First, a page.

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3 Reasons Employee Handbooks Aren’t a
Waste of Time
The Employee handbook, a document required to be given to every employee but rarely read, has seen some new changes over the past few months. With new changes from the National Labor Relations Board (NLRB) and popular HR topics like company culture and civility rules, we’ve provided three reasons employee handbooks aren’t a waste of time and why your company should have one.
Employee handbooks have seen some changes regarding the NLRB strict standards in past years. In December 2017, the NLRB reversed previous standards on employee handbooks and has incorporated two new standards that are more reasonable for enforcing common sense issues like “no camera” and “civility” rules. The standards put into place provide a more objective view on two factors that regulate what employers can put in their employee handbooks:
- The essence of the policy and/or employee “rule” and how it will affect employees’ rights pertaining to the National Labor Relations Act (NLRA).
- The importance of the policy with regard to your business or organization’s operation.
These two new factors will allow employers to more easily draft in policies that will hopefully aid in the business’s success while respecting employees NLRA rights. If the talk of the new sanctions for drafting an employee handbook has you feeling hesitant, here are three reasons why you should reconsider tossing that employee handbook out the door.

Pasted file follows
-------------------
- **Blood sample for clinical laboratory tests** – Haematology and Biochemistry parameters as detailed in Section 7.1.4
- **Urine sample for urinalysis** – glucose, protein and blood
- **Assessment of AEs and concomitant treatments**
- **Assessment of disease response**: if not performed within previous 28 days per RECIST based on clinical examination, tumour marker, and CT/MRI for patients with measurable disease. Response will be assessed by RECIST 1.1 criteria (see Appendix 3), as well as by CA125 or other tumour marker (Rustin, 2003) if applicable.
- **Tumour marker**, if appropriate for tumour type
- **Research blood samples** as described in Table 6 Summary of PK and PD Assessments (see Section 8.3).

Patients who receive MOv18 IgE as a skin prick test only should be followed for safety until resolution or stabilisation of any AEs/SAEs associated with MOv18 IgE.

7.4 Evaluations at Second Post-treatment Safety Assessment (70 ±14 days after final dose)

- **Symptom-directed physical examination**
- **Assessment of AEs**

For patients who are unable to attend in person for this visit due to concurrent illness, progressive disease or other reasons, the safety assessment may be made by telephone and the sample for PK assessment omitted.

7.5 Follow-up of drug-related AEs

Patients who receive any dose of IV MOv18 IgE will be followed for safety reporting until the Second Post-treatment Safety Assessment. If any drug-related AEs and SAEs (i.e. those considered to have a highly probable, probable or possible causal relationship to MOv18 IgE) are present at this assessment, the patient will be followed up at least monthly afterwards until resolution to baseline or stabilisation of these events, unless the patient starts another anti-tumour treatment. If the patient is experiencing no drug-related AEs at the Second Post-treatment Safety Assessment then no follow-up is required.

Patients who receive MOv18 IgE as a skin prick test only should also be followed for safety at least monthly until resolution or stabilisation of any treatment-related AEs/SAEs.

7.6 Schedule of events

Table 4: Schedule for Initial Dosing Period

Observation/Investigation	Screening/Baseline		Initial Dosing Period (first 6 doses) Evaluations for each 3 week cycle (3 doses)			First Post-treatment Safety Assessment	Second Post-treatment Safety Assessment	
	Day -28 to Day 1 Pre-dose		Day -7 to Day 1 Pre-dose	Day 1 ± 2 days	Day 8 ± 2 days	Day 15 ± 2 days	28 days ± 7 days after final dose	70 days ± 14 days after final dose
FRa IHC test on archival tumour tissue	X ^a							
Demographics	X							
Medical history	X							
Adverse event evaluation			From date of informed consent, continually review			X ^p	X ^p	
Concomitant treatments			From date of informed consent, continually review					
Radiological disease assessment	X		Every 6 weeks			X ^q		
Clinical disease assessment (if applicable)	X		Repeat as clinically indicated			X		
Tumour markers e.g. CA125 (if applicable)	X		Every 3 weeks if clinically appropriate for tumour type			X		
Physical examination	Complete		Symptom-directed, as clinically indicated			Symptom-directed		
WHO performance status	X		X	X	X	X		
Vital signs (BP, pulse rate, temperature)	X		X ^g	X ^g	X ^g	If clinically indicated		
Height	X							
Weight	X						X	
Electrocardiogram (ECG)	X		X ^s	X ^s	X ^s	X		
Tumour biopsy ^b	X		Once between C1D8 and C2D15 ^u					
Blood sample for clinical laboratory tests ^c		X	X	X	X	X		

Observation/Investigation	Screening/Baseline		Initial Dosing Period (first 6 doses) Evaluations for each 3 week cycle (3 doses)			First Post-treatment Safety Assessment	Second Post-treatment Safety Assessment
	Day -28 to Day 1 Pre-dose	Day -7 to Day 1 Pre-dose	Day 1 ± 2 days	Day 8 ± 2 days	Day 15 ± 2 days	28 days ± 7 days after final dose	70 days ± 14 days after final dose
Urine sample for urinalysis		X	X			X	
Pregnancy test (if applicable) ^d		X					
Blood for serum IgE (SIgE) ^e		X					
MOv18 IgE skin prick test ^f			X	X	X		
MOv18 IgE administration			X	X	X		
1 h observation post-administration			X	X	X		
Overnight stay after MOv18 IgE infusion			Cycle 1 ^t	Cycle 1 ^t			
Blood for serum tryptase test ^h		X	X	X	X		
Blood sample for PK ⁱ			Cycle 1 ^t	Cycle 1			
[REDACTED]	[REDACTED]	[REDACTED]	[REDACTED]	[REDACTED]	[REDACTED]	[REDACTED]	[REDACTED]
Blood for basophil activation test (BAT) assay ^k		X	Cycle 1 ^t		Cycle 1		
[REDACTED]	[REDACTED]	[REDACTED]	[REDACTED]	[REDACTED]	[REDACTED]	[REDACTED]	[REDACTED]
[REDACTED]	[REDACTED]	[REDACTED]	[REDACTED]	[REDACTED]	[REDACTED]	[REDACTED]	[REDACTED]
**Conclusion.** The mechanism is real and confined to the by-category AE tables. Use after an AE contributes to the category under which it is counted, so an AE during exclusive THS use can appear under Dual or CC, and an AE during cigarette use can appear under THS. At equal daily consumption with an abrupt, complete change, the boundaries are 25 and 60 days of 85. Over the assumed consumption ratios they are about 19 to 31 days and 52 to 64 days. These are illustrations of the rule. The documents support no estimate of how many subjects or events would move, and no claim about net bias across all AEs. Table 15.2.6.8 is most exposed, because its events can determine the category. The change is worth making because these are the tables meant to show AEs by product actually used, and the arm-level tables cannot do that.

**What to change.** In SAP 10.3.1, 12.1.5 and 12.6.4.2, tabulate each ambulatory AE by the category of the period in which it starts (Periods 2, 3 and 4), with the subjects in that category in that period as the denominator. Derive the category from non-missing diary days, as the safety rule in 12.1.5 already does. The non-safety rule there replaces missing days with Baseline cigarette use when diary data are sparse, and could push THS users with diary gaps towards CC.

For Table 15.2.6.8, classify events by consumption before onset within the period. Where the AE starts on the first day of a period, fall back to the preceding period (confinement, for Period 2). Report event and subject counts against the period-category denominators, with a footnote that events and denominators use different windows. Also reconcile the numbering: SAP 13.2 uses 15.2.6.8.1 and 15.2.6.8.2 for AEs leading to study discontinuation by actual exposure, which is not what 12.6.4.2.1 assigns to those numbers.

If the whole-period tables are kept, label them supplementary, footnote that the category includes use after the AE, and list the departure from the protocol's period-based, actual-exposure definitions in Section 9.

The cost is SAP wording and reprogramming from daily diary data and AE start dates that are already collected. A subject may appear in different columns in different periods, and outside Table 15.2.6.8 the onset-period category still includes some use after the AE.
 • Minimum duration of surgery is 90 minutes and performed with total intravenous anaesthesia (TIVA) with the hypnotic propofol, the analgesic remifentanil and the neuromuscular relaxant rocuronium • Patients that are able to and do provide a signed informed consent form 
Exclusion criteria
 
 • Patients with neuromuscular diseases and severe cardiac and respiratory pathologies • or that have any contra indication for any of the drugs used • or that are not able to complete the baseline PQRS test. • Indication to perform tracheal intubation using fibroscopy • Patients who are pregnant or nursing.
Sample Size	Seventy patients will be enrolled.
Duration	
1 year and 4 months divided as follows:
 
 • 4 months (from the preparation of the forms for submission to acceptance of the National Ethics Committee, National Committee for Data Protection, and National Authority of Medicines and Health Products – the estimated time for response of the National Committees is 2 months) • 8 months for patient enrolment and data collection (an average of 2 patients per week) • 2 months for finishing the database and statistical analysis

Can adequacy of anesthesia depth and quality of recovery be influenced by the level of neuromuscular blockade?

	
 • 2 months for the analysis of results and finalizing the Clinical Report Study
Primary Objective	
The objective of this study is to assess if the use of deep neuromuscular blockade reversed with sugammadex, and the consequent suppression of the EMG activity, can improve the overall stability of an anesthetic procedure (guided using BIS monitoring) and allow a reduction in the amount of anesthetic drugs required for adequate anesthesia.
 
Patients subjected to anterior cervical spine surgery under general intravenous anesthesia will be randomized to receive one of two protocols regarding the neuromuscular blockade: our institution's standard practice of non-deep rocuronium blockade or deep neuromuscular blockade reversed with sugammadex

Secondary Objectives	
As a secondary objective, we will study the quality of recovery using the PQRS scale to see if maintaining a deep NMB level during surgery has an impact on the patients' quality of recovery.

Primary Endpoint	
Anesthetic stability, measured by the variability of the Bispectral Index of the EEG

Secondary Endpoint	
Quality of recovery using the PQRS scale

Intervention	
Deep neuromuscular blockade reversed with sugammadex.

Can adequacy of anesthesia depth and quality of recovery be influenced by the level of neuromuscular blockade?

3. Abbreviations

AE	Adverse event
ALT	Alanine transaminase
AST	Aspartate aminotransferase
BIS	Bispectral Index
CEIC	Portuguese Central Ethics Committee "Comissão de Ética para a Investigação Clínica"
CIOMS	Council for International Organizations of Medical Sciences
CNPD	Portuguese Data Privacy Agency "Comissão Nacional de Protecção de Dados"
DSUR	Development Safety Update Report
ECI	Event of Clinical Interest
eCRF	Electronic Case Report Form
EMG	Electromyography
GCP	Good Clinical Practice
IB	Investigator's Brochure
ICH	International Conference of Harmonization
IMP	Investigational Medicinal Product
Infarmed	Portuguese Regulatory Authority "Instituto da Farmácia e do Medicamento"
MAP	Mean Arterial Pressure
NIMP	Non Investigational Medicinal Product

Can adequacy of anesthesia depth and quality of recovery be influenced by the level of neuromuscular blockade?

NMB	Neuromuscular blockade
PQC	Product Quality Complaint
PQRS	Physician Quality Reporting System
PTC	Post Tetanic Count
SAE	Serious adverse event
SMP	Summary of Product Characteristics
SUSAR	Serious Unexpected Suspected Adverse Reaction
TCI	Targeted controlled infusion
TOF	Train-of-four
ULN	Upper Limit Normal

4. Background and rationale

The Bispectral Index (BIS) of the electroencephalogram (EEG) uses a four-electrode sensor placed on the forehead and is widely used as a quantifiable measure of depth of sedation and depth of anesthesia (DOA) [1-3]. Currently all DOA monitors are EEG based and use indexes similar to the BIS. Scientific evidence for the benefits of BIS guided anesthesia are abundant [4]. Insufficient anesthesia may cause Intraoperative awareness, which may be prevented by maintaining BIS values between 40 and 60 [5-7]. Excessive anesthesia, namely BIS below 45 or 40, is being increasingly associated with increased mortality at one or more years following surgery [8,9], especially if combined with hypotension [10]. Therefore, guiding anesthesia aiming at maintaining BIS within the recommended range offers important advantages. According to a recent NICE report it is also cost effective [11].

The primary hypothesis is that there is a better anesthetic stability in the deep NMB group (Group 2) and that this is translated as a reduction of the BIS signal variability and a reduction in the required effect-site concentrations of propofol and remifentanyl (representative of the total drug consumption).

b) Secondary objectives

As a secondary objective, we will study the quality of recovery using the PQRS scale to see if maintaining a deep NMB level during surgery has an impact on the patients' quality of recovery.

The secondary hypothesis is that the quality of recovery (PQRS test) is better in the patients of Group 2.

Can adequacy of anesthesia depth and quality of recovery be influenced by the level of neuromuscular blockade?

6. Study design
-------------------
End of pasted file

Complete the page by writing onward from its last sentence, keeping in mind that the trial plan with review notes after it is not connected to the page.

When a policy is written in the employee handbook, employees are more likely to commit to following that “rule” rather than the idea being talked about and encouraged. If one of your policies is to respect your coworkers and your employees are following the enforced policy, you may deter civility problems before they start. A more popular civility rule that you may consider incorporating is restricting cell phone and camera use where and when employees are working with private data and information.
Employee handbooks administer certain behavior expectations that are mandatory for all employees, whether supervisors, vice presidents or assistants. Providing a clear-cut guide may help ensure all employees are being treated equal and all employees are being held to the same behavior expectations. Morale in the workplace can quickly diminish when employees are being reprimanded differently for the same action.
The guidelines, rules, and expectations in employee handbooks may seem overwhelming for newly onboarded employees, but in reality, they are the pieces that make up your company’s puzzle that is culture. If your company culture is about open communication at all levels of management, then you should have an expectation of communication in the workplace noted in the employee handbook. If your employees don’t have a guide on how your company operates, how are your employees going to perform the required expectations and create a successful company culture for your business?
With the new NLRB revisions in place, now is a perfect time to review your employee handbook and the policies and rules it contains. Workplace culture and expectations are constantly changing and it may be beneficial to have an employee handbook that includes the “rules of the road” for your business.
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